Both the Belgian cities of Bruges and Antwerp feature prominently in the history of the diamond trade, and it was in Bruges that the art of diamond polishing is thought to have been invented. Around 1450, local goldsmith Lodewijk van Berquem first used the technique of polishing diamonds by using diamond powder on a rotating disk.
The museum is small, but, through displays and exhibits, thoroughly covers the history and techniques of diamond cutting and polishing. In addition, it provides detailing of the evolution of the diamond trade from India to Belgium, the Netherlands and South Africa over several hundred years. Exhibits include a replication of Lodewijk van Berquem’s workshop, original mining equipment, cutting and polishing tools, medieval Flemish jewelry, a replica of the crown of Margaret of York and a lot of diamonds.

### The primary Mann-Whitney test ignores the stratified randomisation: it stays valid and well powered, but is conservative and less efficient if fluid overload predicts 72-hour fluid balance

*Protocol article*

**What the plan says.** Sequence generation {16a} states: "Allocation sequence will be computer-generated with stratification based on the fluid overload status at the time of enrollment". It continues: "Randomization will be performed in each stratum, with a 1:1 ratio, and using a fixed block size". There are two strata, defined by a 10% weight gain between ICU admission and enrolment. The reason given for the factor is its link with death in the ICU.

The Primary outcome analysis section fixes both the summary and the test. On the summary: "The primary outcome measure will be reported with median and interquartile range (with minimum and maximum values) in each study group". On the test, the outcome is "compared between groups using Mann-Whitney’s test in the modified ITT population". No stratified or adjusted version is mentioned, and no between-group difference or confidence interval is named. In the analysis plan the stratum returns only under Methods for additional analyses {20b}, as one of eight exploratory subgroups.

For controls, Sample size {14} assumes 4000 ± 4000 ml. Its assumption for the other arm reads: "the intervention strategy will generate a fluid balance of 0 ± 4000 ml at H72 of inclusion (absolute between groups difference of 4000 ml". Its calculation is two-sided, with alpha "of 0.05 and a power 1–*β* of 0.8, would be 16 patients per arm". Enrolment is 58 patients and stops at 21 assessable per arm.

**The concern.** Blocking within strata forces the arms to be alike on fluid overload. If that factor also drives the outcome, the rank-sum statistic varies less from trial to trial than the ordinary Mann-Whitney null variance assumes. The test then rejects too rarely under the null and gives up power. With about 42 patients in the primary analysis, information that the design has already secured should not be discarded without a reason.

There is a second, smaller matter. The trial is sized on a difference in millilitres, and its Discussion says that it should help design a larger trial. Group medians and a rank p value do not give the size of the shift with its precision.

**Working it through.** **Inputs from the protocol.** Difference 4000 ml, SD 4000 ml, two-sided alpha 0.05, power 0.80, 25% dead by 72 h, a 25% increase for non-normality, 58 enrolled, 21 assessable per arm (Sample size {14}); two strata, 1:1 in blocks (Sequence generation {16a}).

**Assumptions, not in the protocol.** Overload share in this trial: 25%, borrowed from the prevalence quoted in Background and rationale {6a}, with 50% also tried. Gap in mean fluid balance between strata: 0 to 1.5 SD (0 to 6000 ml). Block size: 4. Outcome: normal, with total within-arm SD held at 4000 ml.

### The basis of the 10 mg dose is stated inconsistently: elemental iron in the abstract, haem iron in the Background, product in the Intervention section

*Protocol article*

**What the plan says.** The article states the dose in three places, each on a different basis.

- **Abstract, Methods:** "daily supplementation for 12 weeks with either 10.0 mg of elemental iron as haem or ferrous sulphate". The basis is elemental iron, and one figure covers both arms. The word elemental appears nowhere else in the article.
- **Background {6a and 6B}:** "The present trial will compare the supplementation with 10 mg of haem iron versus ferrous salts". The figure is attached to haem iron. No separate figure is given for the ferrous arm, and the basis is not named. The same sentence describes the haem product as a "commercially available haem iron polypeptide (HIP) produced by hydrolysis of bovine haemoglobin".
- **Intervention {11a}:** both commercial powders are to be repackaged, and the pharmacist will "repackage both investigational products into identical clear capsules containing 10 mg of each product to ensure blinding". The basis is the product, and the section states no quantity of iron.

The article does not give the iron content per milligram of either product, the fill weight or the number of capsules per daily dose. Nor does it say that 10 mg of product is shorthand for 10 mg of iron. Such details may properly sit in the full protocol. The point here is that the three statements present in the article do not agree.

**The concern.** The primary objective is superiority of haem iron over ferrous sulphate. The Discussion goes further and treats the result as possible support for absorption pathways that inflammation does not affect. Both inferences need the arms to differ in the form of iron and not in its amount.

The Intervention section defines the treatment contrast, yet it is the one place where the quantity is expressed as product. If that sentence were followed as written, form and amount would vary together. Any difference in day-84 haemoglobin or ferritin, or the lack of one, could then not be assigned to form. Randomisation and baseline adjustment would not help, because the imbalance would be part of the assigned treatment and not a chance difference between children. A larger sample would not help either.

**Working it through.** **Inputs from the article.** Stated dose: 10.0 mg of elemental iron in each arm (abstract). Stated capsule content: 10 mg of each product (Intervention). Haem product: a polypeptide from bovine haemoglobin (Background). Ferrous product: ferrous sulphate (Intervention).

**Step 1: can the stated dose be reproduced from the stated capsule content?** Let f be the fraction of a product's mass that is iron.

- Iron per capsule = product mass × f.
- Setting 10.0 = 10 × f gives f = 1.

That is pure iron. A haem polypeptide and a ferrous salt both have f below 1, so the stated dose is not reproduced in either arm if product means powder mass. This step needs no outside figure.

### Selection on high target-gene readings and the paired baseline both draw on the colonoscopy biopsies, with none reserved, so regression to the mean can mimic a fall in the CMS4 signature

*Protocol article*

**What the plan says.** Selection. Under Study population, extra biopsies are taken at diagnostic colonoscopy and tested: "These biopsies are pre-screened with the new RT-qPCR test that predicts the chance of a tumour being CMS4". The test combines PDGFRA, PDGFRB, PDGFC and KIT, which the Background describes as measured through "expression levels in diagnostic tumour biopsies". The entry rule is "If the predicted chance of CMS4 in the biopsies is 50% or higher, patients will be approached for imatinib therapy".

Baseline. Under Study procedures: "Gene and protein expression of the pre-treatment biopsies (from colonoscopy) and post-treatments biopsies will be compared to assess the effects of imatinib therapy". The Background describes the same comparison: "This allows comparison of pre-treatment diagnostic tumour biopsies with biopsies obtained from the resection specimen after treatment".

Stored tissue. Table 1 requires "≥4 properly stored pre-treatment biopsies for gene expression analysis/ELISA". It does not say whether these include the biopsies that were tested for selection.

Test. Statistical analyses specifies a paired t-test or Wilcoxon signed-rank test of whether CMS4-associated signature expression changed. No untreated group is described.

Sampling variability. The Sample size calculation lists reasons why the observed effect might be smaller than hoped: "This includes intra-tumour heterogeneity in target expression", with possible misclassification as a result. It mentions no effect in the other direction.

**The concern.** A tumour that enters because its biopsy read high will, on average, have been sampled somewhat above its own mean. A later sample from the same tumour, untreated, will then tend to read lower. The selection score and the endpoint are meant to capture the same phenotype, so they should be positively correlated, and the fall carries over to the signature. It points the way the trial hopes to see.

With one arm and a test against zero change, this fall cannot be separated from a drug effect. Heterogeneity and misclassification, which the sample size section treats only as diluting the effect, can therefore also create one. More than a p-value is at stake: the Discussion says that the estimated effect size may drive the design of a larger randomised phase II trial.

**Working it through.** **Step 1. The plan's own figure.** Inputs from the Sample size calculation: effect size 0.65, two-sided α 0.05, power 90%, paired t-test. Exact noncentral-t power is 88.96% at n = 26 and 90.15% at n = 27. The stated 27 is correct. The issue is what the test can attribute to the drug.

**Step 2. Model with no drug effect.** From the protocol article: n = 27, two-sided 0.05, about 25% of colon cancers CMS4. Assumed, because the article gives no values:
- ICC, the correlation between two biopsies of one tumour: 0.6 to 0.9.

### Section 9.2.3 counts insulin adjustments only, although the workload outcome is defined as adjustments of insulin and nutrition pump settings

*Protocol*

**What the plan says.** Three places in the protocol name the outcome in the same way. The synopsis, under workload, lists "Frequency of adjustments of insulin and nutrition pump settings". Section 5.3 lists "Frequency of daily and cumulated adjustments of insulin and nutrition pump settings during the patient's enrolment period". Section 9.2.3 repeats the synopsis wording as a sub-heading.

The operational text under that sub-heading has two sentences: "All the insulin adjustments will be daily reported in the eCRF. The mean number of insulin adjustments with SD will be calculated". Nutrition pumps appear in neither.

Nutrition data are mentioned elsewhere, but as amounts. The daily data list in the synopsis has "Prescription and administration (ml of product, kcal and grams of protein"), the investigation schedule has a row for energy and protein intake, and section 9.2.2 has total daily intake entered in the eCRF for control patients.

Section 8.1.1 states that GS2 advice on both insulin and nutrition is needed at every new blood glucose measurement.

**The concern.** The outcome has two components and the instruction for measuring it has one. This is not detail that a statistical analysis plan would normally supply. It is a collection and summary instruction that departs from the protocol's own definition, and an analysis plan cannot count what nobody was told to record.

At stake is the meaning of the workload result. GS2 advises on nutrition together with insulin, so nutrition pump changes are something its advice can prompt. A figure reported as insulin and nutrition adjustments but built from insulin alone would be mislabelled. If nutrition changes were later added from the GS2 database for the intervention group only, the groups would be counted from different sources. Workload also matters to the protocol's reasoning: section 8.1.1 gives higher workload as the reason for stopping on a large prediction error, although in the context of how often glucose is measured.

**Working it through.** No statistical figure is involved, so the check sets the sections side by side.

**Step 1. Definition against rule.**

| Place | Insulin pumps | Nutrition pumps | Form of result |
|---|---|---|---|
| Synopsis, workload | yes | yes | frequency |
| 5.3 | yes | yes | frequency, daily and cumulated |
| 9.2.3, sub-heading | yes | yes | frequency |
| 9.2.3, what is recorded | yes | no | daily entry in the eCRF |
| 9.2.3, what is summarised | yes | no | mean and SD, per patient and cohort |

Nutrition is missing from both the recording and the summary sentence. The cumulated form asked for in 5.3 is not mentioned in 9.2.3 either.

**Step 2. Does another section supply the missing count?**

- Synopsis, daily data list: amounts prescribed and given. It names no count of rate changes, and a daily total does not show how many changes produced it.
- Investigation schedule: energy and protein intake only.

The museum is open every day, and at 12:15pm there is a daily diamond polishing demonstration in the building’s medieval-era basement. The demonstration costs extra and is available in English and French.
The Diamond Museum is situated in the center of Bruges’, within walking distance of the Begijnhof and De Halve Maan brewery.